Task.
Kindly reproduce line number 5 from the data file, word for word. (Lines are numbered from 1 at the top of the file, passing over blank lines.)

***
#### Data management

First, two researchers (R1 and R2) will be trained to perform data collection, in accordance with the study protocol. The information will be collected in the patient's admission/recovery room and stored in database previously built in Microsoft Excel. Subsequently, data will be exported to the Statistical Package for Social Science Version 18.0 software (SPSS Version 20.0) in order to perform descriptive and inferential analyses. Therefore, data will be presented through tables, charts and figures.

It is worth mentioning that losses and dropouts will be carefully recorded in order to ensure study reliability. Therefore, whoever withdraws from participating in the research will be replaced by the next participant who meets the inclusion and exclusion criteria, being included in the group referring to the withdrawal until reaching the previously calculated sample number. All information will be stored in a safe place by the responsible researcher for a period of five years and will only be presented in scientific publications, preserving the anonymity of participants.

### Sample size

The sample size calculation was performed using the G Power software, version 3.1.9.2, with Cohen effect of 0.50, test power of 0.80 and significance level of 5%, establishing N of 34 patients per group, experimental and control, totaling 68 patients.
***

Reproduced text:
The sample size calculation was performed using the G Power software, version 3.1.9.2, with Cohen effect of 0.50, test power of 0.80 and significance level of 5%, establishing N of 34 patients per group, experimental and control, totaling 68 patients.